Urban Sights: Urban History and Visual Culture

A new Southern strategy

School segregation in Florida long preceded Claude Kirk’s election in 1966. Ten years after the US Supreme Court’s Brown v. Board of Education (1954) ruling against 'separate but equal' schools, less than 3 per cent of Florida’s black students attended integrated schools. In Manatee County, which became the focus of the busing standoff, only 170 of 3,900 black students attended integrated schools in 1965Like many Southern school districts, the Manatee County school board implemented only token desegregation throughout the 1960s, with their attorneys fending off regular legal challenges from the NAACP. Manatee County ran out of legal options after Green v. County School Board (1968), where the US Supreme Court found 'freedom of choice' plans like those in Manatee to be insufficient tools for desegregation, and Alexander v. Holmes (1969), which denied further delays in Southern desegregation and replaced 'all deliberate speed' with a new standard that the 'obligation of every school district is to terminate dual school systems at once and to operate now and hereafter only unitary schools'. The Supreme Court, overturning the Fifth Circuit court and refusing a requested delay from the Justice Department, set the 'at once' deadline for Florida and five other Southern states as 1 February 1970.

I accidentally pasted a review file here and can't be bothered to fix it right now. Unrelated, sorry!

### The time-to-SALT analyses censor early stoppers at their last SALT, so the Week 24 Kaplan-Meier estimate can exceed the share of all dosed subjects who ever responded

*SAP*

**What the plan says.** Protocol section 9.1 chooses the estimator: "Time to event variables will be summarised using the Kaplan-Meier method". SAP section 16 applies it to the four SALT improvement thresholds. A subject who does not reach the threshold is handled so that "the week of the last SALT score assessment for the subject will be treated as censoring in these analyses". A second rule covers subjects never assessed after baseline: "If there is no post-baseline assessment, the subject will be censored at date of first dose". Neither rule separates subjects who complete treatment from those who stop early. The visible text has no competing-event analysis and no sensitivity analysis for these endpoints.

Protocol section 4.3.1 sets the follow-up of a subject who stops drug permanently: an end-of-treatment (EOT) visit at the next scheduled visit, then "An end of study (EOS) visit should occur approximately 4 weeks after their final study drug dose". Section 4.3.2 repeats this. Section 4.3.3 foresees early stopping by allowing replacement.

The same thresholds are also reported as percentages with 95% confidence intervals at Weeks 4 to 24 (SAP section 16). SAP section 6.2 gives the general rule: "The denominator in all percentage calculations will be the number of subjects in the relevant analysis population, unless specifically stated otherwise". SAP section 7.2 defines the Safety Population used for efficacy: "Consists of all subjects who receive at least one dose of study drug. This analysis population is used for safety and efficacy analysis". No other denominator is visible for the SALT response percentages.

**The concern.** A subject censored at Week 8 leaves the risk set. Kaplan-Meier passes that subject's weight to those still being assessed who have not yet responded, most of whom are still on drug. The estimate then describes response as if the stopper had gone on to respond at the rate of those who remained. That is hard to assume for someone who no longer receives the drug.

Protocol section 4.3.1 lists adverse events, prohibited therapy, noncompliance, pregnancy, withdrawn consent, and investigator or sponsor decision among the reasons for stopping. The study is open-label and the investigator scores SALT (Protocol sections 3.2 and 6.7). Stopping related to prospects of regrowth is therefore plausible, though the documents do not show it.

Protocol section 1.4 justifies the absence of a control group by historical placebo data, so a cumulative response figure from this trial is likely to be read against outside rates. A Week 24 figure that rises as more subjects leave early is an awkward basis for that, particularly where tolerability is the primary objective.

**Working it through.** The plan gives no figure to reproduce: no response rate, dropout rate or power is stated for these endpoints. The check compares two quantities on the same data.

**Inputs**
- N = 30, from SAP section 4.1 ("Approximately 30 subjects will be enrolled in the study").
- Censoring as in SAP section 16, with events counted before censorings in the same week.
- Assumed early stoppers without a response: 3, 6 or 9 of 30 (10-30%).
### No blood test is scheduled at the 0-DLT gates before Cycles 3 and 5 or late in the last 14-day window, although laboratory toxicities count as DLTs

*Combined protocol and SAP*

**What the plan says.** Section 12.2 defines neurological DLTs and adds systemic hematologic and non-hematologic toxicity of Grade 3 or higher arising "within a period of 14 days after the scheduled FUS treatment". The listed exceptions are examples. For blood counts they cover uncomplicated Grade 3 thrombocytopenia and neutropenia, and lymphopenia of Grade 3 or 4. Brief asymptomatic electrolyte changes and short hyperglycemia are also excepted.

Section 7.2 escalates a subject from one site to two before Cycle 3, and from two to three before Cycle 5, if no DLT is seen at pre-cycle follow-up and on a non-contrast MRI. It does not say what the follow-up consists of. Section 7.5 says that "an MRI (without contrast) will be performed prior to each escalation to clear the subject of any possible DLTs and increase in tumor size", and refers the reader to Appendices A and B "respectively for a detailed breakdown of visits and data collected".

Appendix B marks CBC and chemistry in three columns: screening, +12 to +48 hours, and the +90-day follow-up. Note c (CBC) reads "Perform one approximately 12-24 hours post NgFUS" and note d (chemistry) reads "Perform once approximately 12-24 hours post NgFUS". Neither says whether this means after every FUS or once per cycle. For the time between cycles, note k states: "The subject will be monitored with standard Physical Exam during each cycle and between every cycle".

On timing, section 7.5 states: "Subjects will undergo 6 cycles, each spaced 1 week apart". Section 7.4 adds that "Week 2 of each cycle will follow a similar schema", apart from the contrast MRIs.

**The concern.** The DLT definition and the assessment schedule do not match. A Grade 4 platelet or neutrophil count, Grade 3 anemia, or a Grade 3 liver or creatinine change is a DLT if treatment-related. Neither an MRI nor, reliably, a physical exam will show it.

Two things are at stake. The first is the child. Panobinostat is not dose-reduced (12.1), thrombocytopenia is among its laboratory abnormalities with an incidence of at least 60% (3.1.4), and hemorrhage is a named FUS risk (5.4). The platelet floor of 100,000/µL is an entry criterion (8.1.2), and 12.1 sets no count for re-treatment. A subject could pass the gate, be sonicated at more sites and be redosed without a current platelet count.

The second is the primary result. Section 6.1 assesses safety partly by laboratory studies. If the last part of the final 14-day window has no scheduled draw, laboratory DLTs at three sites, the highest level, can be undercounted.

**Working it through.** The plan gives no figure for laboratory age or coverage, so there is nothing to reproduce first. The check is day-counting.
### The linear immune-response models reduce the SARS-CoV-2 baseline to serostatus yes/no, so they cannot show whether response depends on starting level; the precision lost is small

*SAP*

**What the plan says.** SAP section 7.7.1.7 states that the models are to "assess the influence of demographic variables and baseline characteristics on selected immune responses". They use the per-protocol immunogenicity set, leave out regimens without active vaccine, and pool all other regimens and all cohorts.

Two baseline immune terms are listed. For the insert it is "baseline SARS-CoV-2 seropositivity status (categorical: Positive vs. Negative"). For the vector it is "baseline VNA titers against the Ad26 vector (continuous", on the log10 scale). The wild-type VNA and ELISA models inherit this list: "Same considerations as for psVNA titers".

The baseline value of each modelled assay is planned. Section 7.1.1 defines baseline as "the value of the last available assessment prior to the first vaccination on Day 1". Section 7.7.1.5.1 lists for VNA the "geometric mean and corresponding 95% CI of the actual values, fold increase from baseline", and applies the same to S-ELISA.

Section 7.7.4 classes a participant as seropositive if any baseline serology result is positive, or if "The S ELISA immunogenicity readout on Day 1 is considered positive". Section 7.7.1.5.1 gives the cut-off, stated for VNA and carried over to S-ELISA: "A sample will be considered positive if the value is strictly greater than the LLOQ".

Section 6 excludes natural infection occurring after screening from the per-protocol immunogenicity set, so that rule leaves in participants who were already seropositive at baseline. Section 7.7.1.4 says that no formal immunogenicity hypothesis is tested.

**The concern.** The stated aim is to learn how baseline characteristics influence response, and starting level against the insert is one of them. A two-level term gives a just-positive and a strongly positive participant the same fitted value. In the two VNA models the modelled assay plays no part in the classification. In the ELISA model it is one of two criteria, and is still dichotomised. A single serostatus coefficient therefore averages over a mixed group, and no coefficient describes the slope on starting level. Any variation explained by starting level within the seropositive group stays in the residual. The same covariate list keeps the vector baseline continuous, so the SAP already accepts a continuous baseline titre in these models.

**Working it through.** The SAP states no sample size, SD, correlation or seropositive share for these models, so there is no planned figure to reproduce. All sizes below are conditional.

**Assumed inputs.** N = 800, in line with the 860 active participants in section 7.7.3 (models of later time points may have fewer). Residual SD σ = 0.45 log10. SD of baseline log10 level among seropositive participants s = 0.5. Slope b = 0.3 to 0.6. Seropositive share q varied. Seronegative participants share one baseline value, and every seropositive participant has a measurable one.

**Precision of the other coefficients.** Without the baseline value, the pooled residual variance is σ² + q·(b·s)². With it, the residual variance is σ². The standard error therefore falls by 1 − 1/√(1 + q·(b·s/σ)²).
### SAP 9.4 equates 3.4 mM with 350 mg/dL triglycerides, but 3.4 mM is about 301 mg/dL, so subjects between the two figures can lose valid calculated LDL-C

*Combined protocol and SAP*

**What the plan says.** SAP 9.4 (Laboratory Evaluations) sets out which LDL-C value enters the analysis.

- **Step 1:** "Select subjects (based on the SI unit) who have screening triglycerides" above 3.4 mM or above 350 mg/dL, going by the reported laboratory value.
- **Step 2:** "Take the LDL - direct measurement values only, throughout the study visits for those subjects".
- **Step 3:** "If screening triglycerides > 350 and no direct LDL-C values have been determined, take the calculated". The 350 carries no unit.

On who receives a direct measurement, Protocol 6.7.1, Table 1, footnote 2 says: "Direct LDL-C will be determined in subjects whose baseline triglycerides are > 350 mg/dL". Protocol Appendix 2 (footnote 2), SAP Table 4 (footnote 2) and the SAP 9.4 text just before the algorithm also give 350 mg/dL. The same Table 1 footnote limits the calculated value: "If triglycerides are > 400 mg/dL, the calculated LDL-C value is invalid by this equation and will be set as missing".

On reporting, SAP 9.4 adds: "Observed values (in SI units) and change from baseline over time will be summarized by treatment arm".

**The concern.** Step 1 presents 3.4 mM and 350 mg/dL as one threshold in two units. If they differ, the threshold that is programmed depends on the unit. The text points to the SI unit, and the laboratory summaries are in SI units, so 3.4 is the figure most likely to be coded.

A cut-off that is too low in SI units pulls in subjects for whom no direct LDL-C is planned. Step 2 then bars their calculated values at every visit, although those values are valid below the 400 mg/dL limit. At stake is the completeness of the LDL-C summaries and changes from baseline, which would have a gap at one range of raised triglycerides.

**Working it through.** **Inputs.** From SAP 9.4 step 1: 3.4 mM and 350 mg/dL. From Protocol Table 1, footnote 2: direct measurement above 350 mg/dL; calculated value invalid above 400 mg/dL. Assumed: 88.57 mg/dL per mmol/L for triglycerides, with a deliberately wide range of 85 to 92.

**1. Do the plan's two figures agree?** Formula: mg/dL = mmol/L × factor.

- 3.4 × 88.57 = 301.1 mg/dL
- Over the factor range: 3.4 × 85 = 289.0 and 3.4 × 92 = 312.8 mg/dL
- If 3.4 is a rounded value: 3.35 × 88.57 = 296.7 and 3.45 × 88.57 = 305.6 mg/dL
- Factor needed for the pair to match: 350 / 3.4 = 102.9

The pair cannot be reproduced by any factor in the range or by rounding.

Kirk joined Southern politicians like Strom Thurmond, Lester Maddox and George Wallace in attacking this desegregation deadline, but he received the majority of the media attention. Kirk travelled to Washington DC twice in late January 1970, each time appearing at the Supreme Court and on ABC and CBS newscasts. In their reports on Kirk’s first visit, where he hand-delivered a request for a delay in the desegregation order, both stations quoted the governor’s statement that it would be 'financial and physically impossible' for Florida to meet the deadlineABC’s Stephen Geer noted that Kirk came to the Supreme Court to 'dramatize his extraordinary action'. Kirk returned to the Supreme Court four days later, to ask the court to declare that all school systems be held to the same school desegregation standards. 'The February 1 deadline will cause forced busing, which is unconstitutional, which is against the Civil Rights Act, which would cause fiscal irresponsibility, and therefore I will stand against forced busing now and in the future', Kirk told the reporters and camera crews gathered outside of the high courtKirk promised to go to jail to stop busing if necessary. 'I would feel I am going to jail for a philosophical cause', he argued, 'just as our prisoners in Vietnam are in jail for a philosophical cause.CBS news anchor Walter Cronkite described Kirk’s plea for a uniform national policy as part of a 'new southern school strategy'. Indeed, Kirk was not alone in calling for the North and South to be treated alike with respect to school desegregation policy. On the same day that Kirk made his second appearance at the Supreme Court, the attorneys general of Louisiana, Mississippi and Alabama announced plans to intervene as friends of the court in the Pasadena, California school desegregation case, with the stated goal of making sure that the same desegregation rules applied to Pasadena as to the Southern statesThe next month, US Senator John Stennis of Mississippi introduced an amendment to a federal education bill calling for common desegregation policies in both the North and South. Stennis’ motivation, historian Joseph Crespino argues, 'was the hope that accelerated desegregation in the North would spark a broader, national backlash against school desegregation'. While he did not comment publicly on the Stennis amendment, Kirk’s call for a uniform policy regarding desegregation also worked to make busing an issue that resonated nationally, before busing orders actually impacted most cities. The important difference was that, as a governor, Kirk was closer to the front lines of the busing battle and in a better position to plead that he and his state were the victims of unfair judicial orders and federal policies. And unlike President Nixon, who sought to avoid flare-ups on the busing issue, Kirk was well positioned to benefit from such controversies. As Nixon told his advisors in February 1970, 'There is no mileage in doing the right thing here, there’s only mileage for demagogues. There’s mileage for anybody who wants to be Governor, no mileage for somebody who has to be President…Kirk down in Florida…can emphasize the negative…maybe its okay for a candidate, not a President.' Television news cameras were eager to broadcast Kirk’s regular acts of defiance, in the process establishing busing as a national issue and Kirk as a key voice in this debate.

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